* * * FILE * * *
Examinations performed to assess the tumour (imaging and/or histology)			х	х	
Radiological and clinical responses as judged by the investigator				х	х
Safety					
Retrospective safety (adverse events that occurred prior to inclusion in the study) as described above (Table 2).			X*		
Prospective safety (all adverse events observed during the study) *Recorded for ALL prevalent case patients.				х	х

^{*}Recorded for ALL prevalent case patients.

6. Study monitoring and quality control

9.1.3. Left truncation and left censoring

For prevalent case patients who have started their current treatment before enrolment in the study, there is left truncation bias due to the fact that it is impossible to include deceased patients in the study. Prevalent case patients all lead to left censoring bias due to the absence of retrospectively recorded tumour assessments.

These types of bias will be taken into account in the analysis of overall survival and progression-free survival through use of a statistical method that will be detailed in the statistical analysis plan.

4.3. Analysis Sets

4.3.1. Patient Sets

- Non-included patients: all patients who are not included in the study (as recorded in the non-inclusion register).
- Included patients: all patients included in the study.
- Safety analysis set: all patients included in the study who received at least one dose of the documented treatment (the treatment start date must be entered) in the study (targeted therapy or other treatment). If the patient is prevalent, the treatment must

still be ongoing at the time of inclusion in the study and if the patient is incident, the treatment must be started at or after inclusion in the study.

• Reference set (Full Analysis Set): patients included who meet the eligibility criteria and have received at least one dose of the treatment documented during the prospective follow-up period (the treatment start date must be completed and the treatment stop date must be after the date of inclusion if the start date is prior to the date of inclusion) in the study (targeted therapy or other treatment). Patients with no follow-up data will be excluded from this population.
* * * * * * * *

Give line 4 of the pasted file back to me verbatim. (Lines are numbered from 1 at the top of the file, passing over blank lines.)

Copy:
Retrospective safety (adverse events that occurred prior to inclusion in the study) as described above (Table 2).			X*		